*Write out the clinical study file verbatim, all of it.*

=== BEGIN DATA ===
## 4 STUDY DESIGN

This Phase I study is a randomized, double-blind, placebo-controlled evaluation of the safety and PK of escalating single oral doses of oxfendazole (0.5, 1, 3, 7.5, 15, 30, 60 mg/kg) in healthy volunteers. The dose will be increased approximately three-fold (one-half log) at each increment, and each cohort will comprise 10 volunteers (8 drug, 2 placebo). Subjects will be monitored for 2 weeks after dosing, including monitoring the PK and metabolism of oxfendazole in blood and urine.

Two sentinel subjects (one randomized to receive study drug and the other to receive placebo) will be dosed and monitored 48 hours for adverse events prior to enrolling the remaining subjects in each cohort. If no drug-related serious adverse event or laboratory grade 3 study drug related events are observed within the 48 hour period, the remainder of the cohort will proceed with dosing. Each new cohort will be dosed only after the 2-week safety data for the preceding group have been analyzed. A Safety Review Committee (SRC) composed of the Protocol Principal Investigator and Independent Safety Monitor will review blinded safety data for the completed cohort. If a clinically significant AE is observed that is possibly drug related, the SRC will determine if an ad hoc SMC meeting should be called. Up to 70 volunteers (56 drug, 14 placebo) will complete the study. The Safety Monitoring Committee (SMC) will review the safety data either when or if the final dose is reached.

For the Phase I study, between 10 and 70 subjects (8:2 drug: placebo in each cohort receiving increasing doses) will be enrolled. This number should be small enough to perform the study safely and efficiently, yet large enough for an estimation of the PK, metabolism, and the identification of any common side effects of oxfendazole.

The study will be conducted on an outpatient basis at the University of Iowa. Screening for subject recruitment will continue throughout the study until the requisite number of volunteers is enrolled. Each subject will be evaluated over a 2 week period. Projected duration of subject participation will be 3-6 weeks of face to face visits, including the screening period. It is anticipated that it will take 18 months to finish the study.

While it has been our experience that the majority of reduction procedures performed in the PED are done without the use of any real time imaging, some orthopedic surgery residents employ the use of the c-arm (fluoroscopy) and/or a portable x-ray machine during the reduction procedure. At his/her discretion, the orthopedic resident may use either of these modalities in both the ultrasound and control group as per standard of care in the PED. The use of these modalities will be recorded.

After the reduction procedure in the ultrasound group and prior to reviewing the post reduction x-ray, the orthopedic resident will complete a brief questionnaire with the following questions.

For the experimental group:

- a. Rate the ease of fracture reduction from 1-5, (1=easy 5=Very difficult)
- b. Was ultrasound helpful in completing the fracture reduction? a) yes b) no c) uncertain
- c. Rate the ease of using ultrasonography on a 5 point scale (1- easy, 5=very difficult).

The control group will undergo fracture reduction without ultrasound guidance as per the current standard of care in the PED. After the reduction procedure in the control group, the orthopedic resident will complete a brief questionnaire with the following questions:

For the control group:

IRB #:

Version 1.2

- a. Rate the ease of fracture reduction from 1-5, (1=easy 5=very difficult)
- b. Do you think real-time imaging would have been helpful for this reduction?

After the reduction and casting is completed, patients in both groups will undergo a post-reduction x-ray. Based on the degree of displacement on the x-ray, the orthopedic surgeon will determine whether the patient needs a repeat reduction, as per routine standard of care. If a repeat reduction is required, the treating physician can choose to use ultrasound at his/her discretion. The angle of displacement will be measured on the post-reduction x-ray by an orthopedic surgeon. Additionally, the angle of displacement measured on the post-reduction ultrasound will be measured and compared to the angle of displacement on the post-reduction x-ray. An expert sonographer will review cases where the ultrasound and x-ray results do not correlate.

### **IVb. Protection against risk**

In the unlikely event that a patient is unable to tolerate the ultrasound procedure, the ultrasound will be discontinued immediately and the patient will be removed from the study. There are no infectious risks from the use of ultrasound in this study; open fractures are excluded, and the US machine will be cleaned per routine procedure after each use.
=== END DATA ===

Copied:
## 4 STUDY DESIGN

This Phase I study is a randomized, double-blind, placebo-controlled evaluation of the safety and PK of escalating single oral doses of oxfendazole (0.5, 1, 3, 7.5, 15, 30, 60 mg/kg) in healthy volunteers. The dose will be increased approximately three-fold (one-half log) at each increment, and each cohort will comprise 10 volunteers (8 drug, 2 placebo). Subjects will be monitored for 2 weeks after dosing, including monitoring the PK and metabolism of oxfendazole in blood and urine.

Two sentinel subjects (one randomized to receive study drug and the other to receive placebo) will be dosed and monitored 48 hours for adverse events prior to enrolling the remaining subjects in each cohort. If no drug-related serious adverse event or laboratory grade 3 study drug related events are observed within the 48 hour period, the remainder of the cohort will proceed with dosing. Each new cohort will be dosed only after the 2-week safety data for the preceding group have been analyzed. A Safety Review Committee (SRC) composed of the Protocol Principal Investigator and Independent Safety Monitor will review blinded safety data for the completed cohort. If a clinically significant AE is observed that is possibly drug related, the SRC will determine if an ad hoc SMC meeting should be called. Up to 70 volunteers (56 drug, 14 placebo) will complete the study. The Safety Monitoring Committee (SMC) will review the safety data either when or if the final dose is reached.

For the Phase I study, between 10 and 70 subjects (8:2 drug: placebo in each cohort receiving increasing doses) will be enrolled. This number should be small enough to perform the study safely and efficiently, yet large enough for an estimation of the PK, metabolism, and the identification of any common side effects of oxfendazole.

The study will be conducted on an outpatient basis at the University of Iowa. Screening for subject recruitment will continue throughout the study until the requisite number of volunteers is enrolled. Each subject will be evaluated over a 2 week period. Projected duration of subject participation will be 3-6 weeks of face to face visits, including the screening period. It is anticipated that it will take 18 months to finish the study.

While it has been our experience that the majority of reduction procedures performed in the PED are done without the use of any real time imaging, some orthopedic surgery residents employ the use of the c-arm (fluoroscopy) and/or a portable x-ray machine during the reduction procedure. At his/her discretion, the orthopedic resident may use either of these modalities in both the ultrasound and control group as per standard of care in the PED. The use of these modalities will be recorded.

After the reduction procedure in the ultrasound group and prior to reviewing the post reduction x-ray, the orthopedic resident will complete a brief questionnaire with the following questions.

For the experimental group:

- a. Rate the ease of fracture reduction from 1-5, (1=easy 5=Very difficult)
- b. Was ultrasound helpful in completing the fracture reduction? a) yes b) no c) uncertain
- c. Rate the ease of using ultrasonography on a 5 point scale (1- easy, 5=very difficult).

The control group will undergo fracture reduction without ultrasound guidance as per the current standard of care in the PED. After the reduction procedure in the control group, the orthopedic resident will complete a brief questionnaire with the following questions:

For the control group:

IRB #:

Version 1.2

- a. Rate the ease of fracture reduction from 1-5, (1=easy 5=very difficult)
- b. Do you think real-time imaging would have been helpful for this reduction?

After the reduction and casting is completed, patients in both groups will undergo a post-reduction x-ray. Based on the degree of displacement on the x-ray, the orthopedic surgeon will determine whether the patient needs a repeat reduction, as per routine standard of care. If a repeat reduction is required, the treating physician can choose to use ultrasound at his/her discretion. The angle of displacement will be measured on the post-reduction x-ray by an orthopedic surgeon. Additionally, the angle of displacement measured on the post-reduction ultrasound will be measured and compared to the angle of displacement on the post-reduction x-ray. An expert sonographer will review cases where the ultrasound and x-ray results do not correlate.

### **IVb. Protection against risk**

In the unlikely event that a patient is unable to tolerate the ultrasound procedure, the ultrasound will be discontinued immediately and the patient will be removed from the study. There are no infectious risks from the use of ultrasound in this study; open fractures are excluded, and the US machine will be cleaned per routine procedure after each use.